Referring to FIG. 1, there is shown schematically in plan view a first example of the MEM apparatus 10 of the present invention. The MEM apparatus 10 comprises a substrate 12 having a pair of tensile-stressed actuators 14 and 14′ formed thereon. Each tensile-stressed actuator 14 and 14′ comprises one or more tensile-stressed beams 16 having an overall bent shape, and with each beam 16 having a longitudinally-directed tensile stress therein. The tensile-stressed actuators 14 and 14′ are located proximate to each other on the substrate 12, and are connected to a platform 18 which is suspended above the substrate 12 by the tensile-stressed actuators 14 and 14′. Each tensile-stressed beam 16 is anchored to the substrate 12 through an anchor 20.

The MEM apparatus 10 can be fabricated by micromachining as will be explained in detail hereinafter. Initially, the MEM apparatus 10 is formed with a sacrificial material 22 contacting the various elements of the device 10 and restraining any motion thereof. This is illustrated in FIG. 2A which shows a schematic cross-section view of the MEM apparatus 10 of FIG. 1 taken along the section line 11 after the device 10 has been built up during fabrication, but prior to removal of the sacrificial material 22.

In FIG. 2A, the platform 18 is shown formed from a plurality of platform layers 24 which are stacked one upon another and interconnected. Each tensile-stressed actuator 14 and 14′ is connected to a different platform layer 24 to provide a vertical separation between the beams 16 of each actuator 14 and 14′. As an example, the tensile-stressed actuator 14 in FIGS. 1 and 2A–2C is shown connected to the bottom of the platform 18 (i.e. to a platform layer 24 nearest the substrate 12); and the tensile-stressed actuator 14′ is connected to the top of the platform 18 (i.e. to a platform layer 24 furtherest away from the substrate 12). In addition, the pair of tensile-stressed actuators 14 and 14′ are oppositely oriented so that the longitudinally-directed tensile stress in each beam 16 of the actuator 14 produces a force F1 which is directed to the left as shown by the left-facing arrow in FIGS. 1 and 2B; and the longitudinally-directed tensile stress in each beam 16 of the actuator 14′ produces an oppositely directed force F2 (indicated by the right-facing arrow in FIGS. 1 and 2B). The forces F1 and F2 arise from the longitudinally-directed tensile stress in each actuator 14 and 14′ which acts to bring the beams 16 therein more in-line with each other (i.e. to try to straighten the overall bent shape of each tensile-stressed actuator 14 and 14′). These oppositely-directed forces F1 and F2 applied at different vertical locations on the platform 18 where the beams 16 are attached produce a torsional force on the platform 18 which tilts the platform 18 at an angle, θ, to the substrate 12 once the sacrificial material 22 is removed. This is schematically illustrated in the cross-section view of FIG. 2B and is also shown in the image of an actual MEM device 10 in FIG. 3.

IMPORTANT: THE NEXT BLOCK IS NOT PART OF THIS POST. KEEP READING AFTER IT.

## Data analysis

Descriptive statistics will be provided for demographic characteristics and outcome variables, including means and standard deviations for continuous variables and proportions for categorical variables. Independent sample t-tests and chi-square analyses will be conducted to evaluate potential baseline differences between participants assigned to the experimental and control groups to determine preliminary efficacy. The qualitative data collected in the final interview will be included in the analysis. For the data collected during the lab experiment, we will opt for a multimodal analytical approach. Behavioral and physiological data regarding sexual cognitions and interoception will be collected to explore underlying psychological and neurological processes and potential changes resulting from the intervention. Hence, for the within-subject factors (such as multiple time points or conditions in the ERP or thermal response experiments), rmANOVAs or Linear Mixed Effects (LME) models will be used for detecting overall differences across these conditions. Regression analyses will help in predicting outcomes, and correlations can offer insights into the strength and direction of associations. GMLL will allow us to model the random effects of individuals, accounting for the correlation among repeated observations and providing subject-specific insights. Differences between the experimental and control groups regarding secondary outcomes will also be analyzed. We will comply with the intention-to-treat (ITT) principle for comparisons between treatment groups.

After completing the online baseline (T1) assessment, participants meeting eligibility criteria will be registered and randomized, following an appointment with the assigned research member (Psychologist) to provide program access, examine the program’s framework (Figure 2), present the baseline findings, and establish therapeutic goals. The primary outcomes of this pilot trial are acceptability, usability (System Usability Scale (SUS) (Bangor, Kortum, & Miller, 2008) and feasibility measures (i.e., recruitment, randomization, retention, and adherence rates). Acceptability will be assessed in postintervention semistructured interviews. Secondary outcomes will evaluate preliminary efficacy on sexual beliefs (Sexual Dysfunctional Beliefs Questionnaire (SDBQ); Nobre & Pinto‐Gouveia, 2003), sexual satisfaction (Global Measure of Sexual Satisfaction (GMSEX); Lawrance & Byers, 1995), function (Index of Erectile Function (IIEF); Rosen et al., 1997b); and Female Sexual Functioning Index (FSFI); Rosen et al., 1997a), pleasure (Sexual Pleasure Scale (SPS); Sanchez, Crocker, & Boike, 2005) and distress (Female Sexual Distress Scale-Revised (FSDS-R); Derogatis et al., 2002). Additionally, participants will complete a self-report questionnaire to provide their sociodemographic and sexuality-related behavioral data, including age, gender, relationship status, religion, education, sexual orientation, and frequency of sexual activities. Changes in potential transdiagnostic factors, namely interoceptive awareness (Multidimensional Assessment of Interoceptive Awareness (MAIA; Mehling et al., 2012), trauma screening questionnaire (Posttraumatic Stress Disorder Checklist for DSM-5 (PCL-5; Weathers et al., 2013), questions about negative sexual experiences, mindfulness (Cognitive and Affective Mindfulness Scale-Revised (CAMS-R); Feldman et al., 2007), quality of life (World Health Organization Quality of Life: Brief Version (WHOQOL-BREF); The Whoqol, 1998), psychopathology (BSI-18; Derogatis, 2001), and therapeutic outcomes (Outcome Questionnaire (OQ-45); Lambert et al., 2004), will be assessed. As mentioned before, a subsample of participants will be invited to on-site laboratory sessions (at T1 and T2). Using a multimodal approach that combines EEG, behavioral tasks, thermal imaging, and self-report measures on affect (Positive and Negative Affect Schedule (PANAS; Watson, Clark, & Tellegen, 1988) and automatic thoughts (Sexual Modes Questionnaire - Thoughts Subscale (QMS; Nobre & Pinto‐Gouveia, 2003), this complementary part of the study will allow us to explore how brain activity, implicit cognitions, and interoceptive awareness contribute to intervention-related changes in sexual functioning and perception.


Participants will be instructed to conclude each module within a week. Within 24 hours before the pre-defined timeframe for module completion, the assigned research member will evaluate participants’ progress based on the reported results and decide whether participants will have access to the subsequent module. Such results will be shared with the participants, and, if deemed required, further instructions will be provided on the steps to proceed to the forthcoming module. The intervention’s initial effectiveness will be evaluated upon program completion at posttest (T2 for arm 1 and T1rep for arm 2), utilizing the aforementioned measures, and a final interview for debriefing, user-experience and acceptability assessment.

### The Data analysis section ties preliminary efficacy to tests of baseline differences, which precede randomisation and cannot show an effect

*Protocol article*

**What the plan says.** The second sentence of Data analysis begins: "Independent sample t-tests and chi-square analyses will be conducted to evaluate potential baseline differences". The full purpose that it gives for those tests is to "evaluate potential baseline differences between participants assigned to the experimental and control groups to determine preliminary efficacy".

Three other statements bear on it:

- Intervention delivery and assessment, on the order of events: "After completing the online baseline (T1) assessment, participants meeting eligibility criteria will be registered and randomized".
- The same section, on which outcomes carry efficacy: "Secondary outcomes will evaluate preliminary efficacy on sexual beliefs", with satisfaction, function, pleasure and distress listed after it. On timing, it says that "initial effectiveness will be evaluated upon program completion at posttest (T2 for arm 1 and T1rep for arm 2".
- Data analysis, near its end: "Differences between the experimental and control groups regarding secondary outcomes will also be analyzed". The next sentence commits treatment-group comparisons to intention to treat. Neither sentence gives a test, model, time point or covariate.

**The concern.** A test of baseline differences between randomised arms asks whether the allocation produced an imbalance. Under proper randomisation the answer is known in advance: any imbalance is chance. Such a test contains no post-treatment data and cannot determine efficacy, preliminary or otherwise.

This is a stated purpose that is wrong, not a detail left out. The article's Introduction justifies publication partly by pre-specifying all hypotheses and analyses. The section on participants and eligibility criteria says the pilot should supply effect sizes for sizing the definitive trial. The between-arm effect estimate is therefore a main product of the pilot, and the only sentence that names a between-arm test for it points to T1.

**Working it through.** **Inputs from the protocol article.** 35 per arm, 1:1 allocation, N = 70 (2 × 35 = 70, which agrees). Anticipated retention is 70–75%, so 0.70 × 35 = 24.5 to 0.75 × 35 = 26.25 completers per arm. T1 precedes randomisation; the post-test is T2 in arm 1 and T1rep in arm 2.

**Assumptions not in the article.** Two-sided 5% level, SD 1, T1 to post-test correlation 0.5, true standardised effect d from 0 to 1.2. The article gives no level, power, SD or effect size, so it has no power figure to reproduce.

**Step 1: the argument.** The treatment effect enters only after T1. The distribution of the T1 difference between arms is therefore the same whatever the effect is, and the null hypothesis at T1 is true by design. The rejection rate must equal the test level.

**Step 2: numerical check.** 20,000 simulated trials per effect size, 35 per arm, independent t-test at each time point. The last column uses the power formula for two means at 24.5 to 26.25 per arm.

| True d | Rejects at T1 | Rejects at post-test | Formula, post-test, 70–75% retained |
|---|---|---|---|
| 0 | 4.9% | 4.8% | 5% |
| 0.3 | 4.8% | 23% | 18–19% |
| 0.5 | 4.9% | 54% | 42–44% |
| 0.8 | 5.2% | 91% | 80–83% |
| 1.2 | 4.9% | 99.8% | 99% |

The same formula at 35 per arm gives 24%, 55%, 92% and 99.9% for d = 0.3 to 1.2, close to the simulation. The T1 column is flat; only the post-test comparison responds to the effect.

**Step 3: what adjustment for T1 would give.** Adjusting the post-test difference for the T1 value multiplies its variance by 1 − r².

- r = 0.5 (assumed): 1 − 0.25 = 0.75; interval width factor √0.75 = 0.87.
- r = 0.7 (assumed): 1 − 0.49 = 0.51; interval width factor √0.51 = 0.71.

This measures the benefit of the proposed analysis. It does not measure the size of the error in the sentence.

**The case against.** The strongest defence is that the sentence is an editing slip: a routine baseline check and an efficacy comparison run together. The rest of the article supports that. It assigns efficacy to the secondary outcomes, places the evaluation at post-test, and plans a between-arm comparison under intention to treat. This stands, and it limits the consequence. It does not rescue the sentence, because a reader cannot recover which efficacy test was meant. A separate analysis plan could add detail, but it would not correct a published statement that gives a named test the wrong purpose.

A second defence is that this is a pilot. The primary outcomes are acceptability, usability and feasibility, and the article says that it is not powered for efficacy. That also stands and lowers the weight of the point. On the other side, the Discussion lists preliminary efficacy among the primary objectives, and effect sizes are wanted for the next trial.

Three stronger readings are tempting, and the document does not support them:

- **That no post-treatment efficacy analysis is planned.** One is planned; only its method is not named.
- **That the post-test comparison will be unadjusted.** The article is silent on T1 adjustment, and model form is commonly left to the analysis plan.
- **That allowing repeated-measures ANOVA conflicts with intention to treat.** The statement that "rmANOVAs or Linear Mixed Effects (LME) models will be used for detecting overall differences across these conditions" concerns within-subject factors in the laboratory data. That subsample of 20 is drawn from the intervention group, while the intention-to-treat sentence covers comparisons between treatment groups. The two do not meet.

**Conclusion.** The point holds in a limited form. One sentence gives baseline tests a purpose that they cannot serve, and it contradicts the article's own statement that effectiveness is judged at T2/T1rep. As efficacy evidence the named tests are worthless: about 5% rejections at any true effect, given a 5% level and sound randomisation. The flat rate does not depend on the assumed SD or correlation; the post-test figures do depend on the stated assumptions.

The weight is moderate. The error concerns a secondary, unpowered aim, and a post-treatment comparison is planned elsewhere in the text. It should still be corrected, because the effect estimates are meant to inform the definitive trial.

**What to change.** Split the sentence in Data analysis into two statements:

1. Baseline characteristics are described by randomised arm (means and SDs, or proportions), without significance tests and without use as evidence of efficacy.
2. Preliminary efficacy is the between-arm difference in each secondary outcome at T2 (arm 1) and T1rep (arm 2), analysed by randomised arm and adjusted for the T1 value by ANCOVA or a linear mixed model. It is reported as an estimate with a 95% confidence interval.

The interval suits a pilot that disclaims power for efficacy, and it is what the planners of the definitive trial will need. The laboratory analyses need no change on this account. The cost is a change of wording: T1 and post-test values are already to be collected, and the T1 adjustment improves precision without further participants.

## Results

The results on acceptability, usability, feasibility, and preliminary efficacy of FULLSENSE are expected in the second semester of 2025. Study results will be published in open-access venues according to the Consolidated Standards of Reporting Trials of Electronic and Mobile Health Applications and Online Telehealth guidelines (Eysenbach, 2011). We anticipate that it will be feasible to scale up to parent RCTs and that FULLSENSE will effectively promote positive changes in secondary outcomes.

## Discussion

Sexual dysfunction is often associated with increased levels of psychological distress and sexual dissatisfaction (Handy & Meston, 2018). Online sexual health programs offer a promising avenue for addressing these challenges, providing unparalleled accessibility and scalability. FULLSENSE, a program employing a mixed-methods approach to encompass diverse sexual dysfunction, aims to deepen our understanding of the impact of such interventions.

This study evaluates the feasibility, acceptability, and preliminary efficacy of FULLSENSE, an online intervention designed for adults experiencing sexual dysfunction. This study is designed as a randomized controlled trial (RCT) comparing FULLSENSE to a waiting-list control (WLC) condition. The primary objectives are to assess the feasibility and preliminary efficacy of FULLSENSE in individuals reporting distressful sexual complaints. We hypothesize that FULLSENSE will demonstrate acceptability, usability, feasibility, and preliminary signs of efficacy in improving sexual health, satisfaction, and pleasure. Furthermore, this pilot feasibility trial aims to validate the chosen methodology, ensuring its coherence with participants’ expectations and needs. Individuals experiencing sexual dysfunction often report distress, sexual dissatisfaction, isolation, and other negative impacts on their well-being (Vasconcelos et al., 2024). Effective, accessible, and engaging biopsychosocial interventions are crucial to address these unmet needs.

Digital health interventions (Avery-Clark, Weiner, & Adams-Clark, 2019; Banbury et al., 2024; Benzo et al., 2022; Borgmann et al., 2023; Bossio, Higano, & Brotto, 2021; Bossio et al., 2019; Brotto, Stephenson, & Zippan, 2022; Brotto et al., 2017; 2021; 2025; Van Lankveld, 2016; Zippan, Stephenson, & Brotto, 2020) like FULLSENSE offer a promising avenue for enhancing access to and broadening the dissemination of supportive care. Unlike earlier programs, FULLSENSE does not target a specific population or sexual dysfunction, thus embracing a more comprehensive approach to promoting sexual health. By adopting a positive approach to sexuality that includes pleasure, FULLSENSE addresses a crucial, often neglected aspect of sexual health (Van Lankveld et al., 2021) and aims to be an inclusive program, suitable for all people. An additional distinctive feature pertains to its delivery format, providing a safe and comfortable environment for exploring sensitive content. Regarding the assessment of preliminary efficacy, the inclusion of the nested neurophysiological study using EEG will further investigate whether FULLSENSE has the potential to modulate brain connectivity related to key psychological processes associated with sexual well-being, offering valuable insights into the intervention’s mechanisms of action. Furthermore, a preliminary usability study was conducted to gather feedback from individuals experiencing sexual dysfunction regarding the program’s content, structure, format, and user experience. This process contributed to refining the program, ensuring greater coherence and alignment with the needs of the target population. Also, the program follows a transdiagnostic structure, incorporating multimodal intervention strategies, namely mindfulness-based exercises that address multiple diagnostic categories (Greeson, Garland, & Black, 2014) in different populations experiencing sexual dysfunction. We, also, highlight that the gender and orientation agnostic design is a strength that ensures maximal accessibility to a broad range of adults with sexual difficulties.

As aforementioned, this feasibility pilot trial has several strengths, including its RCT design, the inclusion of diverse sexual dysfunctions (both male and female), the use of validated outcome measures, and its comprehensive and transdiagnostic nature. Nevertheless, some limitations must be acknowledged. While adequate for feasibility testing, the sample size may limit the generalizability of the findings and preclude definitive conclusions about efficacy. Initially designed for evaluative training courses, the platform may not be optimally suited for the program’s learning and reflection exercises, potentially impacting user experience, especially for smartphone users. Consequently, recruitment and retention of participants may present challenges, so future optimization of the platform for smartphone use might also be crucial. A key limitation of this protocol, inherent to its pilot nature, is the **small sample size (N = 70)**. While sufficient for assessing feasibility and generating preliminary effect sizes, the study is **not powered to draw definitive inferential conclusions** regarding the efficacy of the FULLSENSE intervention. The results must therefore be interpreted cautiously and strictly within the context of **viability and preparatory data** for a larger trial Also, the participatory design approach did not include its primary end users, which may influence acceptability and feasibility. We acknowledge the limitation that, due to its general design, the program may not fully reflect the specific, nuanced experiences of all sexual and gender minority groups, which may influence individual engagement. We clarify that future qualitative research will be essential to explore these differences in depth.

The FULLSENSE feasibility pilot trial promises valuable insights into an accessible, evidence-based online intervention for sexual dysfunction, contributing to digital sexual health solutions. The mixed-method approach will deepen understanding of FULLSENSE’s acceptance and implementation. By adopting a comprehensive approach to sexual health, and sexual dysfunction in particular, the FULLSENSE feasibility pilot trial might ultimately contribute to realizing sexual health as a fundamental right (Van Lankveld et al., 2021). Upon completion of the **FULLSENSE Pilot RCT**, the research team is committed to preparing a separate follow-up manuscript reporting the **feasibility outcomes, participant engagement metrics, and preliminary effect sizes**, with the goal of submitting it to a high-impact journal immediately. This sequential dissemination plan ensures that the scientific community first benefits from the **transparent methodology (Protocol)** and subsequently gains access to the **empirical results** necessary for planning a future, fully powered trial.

In FIG. 2B, the tilt angle, θ, can be up to several tens of degrees and will, in general, depend upon the magnitude of the forces F1 and F2 and a torsional moment arm due to the separation of the beams 16 of the different tensile-stressed actuators 14 and 14′. The tilt angle, θ, will also depend upon the size and mass of the platform 18. In the MEM device 10 shown in FIG. 3, the platform 18 is 100 μm square and 8 μm thick, with the beams 16 of each tensile-stressed actuator 14 and 14′ being formed of tungsten with a length of 300 μm and with a width of 1.2 μm and a height of 2 μm. An angle separating the beams 16 on each side of the platform 18 can be, for example, 3–5 degrees. The resultant tilt angle, θ, for the MEM device 10 of FIG. 3 after removal of the sacrificial material 22 is about 20 degrees.

In FIG. 2C, the tilt angle of the platform 18 relative to the substrate 12 can be changed by activating one or both of the tensile-stressed actuators 14 or 14′. This can be done by changing the temperature of the tensile-stressed beams 16 in one or both of the tensile-stressed actuators 14 and 14′. Decreasing an ambient temperature about the tensile-stressed actuators 14 and 14′ will increase the longitudinally-directed tensile stress in the beams 16, and this will increase the forces F1 and F2 which, in turn, will further increase the tilt angle, θ. Increasing the ambient temperature will have the opposite effect and will decrease the tilt angle, θ.

Alternately, a voltage, V, from an external voltage source 100 as shown in FIG. 1 can be applied to one or both of the tensile-stressed actuators 14 and 14′ to resistively heat the tensile-stressed beams 16 therein and decrease the tilt angle, θ. In general, the change in the tilt angle, θ, will depend on whether one or both of the actuators 14 and 14′ are actuated and the temperature to which the beams 16 therein are heated. Resistive heating with an applied voltage, V, can produce a temperature increase of up to several hundred ° C. for the beams 16 in each tensile-stressed actuator 14 and 14′.